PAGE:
She championed and sponsored the Freedom of Information Bill (FOI bill) and the Violence Against persons Bill, which have both been signed into law in Nigeria. The Nigerian Infant Welfare Scheme Bill, Nigerians with Disabilities Bill, A Bill to amend the railway act to allow private sector and state participation, Nigerian Diaspora Commission Bill, and A Bill to Promote the Advancement of Nigerian Women and Girls, among many others.

She voluntarily did not seek re-election for a 4th term in the parliament.  In her words “Let’s give others a chance”.  She served as the Senior Special Assistant to the President on Foreign Affairs and Diaspora from 2016- 2019, and now she has been appointed Pioneer Executive Chairman/CEO Nigerians in Diaspora Commission a position she is serving with diligence, effectiveness and passion.

Abike has always worked with passion and compassion. Let’s mention a few. From what looked like a scene from a Soap Opera from her days at NTA, she successfully concluded the puzzling story of “Mary the Miracle baby” a new born baby who was being claimed by three mothers, which Abike painstakingly resolved. She thereafter ensured that Mary had an education through to the University level by placing her on her scholarship scheme. And when Miss Oladapo Bisola Suliat cried for help, a 19 year old student who was down with Lymphoblastic Leukaemia and needed to get to India urgently for medical attention, Abike resolved her challenge within 24 hours.

What about her intervention in the case of Zainab Habibu Aliyu, a 22 year old girl who was imprisoned in Saudi Arabia for an offence she didn’t commit, a victim of a drug cartel. Working with other officials from the Ministry of Foreign Affairs and Justice, President Muhammadu Buhari’s prompt intervention saved Zainab.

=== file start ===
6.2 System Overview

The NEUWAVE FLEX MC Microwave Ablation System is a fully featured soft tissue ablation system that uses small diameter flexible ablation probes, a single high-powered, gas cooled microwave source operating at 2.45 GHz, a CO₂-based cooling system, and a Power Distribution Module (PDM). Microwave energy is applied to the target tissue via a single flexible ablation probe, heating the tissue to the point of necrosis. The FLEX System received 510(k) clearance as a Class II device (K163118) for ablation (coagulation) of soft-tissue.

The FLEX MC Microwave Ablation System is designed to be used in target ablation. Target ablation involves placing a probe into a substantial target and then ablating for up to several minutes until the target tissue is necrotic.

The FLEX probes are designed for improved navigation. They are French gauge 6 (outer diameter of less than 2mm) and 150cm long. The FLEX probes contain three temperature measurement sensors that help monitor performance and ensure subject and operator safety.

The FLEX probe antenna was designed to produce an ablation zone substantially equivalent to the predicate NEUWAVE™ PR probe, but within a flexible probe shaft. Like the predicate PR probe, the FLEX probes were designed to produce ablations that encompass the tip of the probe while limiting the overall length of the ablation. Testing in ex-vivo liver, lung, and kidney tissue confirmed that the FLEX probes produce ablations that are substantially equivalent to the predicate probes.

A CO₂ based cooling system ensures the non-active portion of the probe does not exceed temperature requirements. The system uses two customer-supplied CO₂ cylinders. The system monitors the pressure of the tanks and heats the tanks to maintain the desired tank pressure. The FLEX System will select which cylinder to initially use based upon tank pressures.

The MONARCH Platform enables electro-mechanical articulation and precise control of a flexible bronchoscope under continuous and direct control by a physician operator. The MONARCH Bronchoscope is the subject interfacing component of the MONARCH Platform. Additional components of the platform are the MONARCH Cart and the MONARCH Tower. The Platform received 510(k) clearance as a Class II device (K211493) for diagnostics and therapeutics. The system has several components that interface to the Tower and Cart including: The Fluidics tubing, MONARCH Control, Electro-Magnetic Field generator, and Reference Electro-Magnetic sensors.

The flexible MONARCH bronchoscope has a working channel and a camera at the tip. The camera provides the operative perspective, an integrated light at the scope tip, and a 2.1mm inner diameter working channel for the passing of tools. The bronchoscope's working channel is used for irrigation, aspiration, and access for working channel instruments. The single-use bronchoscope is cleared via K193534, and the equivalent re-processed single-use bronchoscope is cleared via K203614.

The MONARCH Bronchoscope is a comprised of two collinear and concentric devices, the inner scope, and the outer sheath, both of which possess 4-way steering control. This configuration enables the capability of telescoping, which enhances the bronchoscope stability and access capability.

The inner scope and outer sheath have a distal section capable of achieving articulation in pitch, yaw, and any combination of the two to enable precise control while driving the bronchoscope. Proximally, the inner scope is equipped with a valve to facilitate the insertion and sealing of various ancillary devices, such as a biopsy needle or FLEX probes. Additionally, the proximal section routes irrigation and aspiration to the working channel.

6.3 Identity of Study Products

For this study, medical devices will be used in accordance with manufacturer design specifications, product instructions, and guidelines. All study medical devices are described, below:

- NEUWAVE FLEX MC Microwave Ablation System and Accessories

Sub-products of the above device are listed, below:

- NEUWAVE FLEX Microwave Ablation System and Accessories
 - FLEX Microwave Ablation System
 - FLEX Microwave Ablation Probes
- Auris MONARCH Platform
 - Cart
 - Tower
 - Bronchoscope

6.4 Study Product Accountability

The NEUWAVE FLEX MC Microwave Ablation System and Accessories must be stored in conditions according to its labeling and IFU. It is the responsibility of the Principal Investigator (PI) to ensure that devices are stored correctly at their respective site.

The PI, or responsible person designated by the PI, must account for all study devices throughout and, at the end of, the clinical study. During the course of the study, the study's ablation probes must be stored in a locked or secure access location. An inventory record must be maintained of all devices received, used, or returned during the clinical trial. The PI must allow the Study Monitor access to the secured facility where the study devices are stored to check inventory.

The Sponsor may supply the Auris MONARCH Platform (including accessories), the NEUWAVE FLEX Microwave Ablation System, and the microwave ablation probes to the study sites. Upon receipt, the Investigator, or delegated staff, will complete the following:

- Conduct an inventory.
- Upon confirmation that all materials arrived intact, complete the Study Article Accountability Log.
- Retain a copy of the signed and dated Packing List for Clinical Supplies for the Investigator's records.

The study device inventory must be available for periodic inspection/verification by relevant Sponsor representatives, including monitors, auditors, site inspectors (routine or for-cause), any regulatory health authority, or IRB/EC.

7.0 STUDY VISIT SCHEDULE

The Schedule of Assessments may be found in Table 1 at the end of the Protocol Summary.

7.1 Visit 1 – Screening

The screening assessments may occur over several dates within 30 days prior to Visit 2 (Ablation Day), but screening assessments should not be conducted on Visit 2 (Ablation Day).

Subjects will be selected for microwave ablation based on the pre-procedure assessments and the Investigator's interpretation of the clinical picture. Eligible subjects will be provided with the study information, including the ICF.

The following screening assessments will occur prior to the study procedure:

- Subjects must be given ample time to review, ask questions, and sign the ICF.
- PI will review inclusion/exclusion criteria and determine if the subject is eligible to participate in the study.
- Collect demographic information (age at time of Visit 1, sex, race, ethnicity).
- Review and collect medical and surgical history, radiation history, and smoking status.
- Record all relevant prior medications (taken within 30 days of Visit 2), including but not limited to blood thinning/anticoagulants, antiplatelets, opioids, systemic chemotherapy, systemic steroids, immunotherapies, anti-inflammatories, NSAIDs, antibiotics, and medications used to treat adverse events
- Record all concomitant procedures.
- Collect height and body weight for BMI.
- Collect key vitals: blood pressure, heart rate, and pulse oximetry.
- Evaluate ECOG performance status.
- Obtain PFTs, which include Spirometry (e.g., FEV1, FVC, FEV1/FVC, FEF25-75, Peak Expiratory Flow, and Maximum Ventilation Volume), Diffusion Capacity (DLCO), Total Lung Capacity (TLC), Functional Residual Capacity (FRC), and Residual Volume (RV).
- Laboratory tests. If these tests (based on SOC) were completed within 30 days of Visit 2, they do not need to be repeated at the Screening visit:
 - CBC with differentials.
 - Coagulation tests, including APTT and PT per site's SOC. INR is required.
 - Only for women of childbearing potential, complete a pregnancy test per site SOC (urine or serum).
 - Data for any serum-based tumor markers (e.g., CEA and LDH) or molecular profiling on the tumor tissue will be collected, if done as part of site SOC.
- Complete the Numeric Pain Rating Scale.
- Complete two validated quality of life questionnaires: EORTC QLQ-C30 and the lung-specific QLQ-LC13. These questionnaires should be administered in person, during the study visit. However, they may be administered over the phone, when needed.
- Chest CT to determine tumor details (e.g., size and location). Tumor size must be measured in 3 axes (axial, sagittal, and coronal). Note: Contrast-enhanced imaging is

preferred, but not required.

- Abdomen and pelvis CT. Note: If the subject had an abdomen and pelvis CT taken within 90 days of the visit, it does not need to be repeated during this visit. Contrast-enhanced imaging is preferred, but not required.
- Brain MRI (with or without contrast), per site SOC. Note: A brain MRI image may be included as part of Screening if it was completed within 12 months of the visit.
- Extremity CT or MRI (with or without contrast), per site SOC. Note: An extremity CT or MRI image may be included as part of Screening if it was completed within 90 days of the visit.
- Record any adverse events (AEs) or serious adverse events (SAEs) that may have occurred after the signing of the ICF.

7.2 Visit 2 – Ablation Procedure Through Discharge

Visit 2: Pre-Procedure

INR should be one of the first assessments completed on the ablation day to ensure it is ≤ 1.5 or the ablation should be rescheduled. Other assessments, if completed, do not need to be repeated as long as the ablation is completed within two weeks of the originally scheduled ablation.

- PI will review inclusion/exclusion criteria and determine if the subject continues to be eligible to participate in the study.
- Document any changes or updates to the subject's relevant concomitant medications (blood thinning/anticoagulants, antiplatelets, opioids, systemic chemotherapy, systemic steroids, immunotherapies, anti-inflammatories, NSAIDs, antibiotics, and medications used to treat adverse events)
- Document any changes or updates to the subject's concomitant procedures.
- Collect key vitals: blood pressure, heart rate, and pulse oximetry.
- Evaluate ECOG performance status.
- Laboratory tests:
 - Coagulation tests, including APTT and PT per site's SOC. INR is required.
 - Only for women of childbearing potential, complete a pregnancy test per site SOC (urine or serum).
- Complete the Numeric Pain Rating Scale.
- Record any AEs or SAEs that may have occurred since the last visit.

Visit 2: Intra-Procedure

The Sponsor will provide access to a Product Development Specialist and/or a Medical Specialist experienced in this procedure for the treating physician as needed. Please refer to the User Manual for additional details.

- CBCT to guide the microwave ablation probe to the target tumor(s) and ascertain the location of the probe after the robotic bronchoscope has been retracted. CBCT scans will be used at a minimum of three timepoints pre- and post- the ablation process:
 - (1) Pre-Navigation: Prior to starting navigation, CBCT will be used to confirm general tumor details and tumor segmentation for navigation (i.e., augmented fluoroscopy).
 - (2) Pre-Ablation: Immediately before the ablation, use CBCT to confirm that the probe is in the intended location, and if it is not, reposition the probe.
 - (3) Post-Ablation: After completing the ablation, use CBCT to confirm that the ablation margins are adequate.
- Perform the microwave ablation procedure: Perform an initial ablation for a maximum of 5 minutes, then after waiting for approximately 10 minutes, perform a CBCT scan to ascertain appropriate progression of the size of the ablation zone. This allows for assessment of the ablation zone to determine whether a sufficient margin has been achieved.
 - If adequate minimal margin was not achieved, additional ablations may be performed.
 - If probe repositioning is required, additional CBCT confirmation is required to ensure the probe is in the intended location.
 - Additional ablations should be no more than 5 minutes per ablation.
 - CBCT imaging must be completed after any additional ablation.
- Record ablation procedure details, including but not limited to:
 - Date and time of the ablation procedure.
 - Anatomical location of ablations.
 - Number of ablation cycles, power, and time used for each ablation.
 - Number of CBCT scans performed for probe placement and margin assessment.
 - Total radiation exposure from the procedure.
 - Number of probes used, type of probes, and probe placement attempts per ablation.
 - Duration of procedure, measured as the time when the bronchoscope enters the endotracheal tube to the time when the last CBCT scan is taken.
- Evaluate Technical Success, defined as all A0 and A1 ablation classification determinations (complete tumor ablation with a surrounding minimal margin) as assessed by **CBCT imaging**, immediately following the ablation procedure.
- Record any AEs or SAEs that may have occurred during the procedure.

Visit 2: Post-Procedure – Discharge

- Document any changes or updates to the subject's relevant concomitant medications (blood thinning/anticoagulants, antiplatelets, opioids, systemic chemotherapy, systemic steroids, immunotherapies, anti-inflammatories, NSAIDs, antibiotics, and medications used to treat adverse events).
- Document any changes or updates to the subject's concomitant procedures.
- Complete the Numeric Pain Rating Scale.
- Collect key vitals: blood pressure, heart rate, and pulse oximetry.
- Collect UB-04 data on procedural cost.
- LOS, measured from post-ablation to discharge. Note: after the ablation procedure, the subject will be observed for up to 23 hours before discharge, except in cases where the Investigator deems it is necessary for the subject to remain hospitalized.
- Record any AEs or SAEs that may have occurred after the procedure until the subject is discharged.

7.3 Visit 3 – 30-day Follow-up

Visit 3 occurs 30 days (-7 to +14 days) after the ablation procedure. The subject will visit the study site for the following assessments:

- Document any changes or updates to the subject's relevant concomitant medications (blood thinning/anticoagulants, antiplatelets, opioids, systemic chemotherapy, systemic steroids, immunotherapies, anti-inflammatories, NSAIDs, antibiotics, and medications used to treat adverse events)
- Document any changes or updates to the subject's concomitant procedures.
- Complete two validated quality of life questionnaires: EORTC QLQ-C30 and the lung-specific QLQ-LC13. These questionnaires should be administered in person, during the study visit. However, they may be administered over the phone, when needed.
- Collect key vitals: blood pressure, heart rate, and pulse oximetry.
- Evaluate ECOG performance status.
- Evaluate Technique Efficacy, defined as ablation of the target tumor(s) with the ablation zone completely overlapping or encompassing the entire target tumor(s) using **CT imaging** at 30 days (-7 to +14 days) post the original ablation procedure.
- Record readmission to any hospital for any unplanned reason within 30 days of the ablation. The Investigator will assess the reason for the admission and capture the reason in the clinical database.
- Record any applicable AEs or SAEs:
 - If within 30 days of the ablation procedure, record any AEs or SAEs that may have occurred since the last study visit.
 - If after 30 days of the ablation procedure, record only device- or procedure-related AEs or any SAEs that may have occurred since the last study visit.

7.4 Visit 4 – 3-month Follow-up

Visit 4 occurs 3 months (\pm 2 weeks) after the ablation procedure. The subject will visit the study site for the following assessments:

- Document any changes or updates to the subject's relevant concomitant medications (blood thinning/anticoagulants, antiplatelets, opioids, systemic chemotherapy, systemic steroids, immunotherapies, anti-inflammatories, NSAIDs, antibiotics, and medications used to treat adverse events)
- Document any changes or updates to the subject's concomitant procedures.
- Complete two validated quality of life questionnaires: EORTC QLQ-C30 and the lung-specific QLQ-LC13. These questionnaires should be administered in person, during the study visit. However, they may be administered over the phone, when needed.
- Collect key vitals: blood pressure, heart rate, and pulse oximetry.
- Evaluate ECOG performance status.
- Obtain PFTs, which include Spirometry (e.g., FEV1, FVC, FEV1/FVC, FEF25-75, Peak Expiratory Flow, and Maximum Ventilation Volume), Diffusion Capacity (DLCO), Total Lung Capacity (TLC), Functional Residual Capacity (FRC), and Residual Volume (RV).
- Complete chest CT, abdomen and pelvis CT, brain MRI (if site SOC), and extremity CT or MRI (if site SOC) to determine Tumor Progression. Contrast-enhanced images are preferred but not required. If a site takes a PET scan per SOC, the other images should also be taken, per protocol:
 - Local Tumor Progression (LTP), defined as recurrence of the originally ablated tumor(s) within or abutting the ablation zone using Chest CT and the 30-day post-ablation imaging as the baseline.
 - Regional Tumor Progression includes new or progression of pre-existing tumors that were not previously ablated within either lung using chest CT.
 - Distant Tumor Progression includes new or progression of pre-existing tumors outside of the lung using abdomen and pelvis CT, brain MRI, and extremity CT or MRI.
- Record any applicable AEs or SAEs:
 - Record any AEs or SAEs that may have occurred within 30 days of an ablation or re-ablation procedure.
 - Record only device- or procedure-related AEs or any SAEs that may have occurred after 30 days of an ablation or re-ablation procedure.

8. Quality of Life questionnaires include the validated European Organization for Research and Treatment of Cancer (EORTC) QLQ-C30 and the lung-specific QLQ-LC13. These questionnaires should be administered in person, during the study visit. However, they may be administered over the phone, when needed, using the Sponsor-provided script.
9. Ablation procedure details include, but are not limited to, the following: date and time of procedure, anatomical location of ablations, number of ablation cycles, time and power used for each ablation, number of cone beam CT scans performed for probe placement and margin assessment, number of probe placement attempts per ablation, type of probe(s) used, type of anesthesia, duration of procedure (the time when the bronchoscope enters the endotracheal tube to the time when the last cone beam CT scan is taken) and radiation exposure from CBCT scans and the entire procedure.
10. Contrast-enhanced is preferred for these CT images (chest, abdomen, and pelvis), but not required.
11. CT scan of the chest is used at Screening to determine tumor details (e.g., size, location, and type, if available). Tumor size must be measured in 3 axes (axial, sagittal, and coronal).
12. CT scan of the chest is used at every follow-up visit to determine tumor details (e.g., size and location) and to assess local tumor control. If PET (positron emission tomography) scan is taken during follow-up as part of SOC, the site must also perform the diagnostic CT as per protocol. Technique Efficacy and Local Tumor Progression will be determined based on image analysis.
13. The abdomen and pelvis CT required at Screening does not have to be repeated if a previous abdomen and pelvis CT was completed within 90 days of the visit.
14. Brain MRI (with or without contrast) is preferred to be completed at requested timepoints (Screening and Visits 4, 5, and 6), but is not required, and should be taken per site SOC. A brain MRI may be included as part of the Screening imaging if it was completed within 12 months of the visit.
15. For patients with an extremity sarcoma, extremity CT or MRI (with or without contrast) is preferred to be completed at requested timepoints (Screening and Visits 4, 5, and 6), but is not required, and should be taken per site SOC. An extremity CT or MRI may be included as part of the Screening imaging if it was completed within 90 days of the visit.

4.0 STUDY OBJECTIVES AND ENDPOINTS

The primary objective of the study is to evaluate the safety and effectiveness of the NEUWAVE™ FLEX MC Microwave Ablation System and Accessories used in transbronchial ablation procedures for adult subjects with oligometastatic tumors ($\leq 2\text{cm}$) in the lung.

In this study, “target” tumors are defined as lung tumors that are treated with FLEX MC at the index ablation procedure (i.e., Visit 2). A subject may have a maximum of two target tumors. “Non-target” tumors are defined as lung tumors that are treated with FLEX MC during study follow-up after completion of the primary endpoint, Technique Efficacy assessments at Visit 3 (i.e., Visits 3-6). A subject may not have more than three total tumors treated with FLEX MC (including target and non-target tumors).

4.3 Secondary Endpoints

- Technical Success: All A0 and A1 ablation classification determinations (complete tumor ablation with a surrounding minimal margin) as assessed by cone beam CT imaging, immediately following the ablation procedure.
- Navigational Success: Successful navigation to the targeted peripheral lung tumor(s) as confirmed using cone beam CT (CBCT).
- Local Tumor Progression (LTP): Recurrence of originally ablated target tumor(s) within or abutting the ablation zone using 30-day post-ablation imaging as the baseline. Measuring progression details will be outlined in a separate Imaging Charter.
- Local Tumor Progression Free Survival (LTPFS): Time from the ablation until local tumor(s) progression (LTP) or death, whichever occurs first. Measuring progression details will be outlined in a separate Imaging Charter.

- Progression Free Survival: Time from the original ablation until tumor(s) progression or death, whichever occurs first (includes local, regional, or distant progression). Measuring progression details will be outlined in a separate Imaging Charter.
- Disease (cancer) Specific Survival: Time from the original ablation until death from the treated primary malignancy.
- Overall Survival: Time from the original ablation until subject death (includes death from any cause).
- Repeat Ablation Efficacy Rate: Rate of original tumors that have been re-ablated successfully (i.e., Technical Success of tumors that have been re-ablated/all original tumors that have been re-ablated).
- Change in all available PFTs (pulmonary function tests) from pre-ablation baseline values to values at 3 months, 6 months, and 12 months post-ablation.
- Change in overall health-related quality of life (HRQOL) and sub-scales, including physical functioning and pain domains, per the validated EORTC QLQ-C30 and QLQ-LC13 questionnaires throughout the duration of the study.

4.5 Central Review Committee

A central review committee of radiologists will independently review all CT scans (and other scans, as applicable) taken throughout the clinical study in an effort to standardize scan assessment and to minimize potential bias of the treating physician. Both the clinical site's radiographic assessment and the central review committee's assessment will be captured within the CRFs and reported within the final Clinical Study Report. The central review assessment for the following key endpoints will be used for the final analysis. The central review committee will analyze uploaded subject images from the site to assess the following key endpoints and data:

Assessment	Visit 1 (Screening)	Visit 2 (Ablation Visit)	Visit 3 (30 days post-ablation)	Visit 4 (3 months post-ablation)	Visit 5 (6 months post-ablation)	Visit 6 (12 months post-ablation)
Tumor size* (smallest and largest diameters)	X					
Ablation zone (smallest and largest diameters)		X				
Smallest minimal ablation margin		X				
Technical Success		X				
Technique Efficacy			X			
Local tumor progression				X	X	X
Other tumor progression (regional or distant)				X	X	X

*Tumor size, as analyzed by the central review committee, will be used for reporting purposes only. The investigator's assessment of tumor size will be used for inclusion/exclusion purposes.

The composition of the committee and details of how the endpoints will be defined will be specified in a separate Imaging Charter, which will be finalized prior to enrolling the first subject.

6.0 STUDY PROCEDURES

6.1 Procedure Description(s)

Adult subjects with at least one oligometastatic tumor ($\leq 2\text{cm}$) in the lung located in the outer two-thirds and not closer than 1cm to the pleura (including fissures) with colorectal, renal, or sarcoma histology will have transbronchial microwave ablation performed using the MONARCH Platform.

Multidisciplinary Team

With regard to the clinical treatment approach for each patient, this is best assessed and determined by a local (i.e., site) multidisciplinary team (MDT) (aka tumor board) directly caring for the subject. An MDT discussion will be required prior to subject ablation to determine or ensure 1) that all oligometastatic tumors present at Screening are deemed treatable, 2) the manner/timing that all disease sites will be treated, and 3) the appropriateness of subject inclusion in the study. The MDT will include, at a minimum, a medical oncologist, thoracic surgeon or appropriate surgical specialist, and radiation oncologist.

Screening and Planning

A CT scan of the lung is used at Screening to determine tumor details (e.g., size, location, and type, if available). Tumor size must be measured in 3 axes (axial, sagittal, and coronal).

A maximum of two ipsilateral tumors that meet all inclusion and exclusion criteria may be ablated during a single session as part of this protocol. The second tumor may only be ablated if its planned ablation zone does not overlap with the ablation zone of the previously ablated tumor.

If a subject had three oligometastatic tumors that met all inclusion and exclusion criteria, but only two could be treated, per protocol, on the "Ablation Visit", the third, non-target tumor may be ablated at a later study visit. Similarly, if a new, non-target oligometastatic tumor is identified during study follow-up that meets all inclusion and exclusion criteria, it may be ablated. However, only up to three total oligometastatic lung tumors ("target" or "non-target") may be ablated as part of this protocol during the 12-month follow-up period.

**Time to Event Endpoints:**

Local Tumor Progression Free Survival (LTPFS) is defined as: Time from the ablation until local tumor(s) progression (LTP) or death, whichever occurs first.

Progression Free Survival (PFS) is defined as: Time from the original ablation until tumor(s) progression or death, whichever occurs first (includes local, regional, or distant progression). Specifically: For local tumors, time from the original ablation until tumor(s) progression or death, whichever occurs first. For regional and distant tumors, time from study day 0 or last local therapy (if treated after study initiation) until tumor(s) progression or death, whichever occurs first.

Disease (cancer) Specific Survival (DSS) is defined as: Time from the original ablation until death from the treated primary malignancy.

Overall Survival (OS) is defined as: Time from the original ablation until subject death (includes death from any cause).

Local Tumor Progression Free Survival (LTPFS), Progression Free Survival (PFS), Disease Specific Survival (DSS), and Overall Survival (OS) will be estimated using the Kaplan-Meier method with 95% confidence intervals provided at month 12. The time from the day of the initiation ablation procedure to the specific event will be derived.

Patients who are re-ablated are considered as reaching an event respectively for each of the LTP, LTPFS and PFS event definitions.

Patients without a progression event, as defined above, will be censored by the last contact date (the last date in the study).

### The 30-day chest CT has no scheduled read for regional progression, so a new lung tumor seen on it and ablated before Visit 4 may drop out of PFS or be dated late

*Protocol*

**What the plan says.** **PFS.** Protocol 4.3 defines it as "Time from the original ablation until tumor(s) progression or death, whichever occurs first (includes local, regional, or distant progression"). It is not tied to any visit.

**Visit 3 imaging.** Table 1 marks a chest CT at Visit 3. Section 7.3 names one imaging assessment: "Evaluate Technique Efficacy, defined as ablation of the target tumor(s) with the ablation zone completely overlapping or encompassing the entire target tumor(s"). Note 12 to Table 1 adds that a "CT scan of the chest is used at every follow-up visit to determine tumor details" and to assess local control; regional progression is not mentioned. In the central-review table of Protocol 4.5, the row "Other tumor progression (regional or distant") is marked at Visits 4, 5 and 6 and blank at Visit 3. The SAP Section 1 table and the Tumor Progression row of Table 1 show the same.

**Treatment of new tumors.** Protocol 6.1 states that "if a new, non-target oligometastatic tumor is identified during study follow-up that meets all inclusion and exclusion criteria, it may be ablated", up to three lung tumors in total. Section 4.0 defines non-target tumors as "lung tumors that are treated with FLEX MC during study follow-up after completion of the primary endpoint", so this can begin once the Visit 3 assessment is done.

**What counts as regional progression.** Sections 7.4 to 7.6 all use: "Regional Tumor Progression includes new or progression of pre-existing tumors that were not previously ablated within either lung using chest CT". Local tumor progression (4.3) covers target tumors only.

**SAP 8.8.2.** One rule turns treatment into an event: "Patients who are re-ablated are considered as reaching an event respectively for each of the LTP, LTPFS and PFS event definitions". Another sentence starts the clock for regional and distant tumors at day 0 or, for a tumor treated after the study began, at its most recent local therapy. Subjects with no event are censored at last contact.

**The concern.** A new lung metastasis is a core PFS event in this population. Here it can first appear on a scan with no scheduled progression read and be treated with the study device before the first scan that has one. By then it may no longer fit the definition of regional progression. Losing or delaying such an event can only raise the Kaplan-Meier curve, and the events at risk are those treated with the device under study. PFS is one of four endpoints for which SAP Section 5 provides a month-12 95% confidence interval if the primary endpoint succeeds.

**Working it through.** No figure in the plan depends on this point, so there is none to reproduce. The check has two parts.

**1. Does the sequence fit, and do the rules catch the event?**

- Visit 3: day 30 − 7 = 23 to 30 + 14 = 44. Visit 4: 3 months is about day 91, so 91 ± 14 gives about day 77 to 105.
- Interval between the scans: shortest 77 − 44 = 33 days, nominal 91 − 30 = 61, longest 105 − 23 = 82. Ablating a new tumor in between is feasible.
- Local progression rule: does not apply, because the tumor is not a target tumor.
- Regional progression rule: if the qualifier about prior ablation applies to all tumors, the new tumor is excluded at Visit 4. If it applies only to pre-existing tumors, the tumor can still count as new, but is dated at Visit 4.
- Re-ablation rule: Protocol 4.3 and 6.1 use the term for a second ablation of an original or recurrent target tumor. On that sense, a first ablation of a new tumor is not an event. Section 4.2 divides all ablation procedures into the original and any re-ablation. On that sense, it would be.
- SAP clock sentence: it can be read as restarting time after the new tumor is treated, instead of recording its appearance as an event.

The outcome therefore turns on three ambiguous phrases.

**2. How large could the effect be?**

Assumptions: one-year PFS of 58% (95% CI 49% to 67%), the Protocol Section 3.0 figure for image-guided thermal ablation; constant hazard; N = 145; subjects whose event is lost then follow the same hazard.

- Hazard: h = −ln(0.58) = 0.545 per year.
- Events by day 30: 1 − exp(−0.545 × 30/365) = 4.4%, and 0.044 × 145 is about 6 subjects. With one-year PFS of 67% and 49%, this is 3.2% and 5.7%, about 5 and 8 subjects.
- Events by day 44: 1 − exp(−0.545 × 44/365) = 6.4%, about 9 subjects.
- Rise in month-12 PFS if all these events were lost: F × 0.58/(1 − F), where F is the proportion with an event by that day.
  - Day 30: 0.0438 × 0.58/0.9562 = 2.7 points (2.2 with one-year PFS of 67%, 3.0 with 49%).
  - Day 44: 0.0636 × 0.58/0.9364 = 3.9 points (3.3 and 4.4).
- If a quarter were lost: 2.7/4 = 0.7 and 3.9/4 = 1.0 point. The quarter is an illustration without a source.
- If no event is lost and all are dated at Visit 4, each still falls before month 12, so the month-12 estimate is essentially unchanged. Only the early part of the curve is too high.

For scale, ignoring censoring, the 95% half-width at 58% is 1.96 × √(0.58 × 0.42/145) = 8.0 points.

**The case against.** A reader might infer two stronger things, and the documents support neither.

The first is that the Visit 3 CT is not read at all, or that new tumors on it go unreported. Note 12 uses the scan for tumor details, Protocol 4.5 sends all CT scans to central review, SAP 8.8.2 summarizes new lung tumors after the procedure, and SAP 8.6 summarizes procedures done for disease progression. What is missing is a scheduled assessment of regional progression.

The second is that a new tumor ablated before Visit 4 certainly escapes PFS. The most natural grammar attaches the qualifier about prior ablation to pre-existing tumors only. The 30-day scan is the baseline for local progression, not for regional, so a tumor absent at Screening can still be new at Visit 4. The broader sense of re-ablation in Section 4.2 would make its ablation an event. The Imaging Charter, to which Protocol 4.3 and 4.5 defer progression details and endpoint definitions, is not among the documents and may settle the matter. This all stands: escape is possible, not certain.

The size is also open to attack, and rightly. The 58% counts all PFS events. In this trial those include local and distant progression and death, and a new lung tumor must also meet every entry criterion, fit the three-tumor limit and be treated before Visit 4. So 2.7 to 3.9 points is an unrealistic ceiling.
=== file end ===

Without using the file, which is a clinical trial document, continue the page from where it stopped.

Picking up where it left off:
It is therefore not surprising that she has won over 350 awards both internationally and locally. Some of these awards include Bridge builders Award in Washington, International African Woman By Women 4 Africa in London, Catholic Young Men Association (CYMA) Award for Leadership, UNICEF Child Friendly Award, Certificate of Recognition from California Legislative Assembly, This Day 50 Women At  50  Achievers Award, Nigerian In Diaspora Organization Globe Awards F.R.N  people’s choice Awards, African Parliamentary Award, Committee Chairman of the Decade, Winner of the NIDO Global Award, Canada, Federal Republic of Nigeria people choice awards. Three times winner of Representative of the year, five times winner of Female representative of the year, Congressman Donald M. Payne (US House of Reps) Award and Certificate of special congressional recognition for her unwavering commitment to humanity and serving as Chairman for Nigeria House Representatives Committee on Diaspora Affairs. African Parliamentary Award, 2010, South-west House of Representatives member of the Decade, African Parliamentary Award, Committee Chairman of the Decade, Chief Obafemi Awolowo (AWOIST) leadership Award, as the Grand Officer of the Masses (GOM), in due recognition of her selfless services to humanity, Commander of Great Ife (CGI), and Zenith Bank JEWEL OF THE FUTURE Award. She has been named as one of the top 50 Nigerian women and top 200 women in the world by Richtopia.

Hon. Abike Dabiri-Erewa has been a voice for the voiceless and remains a symbol of hope and inspiration to many. Her comportment, integrity, virtues and ideals are indeed qualities worthy of emulation, and her guiding philosophy at all time is that, success is not about age, it is not about character, it is not by how much you have but how many lives you are able to touch.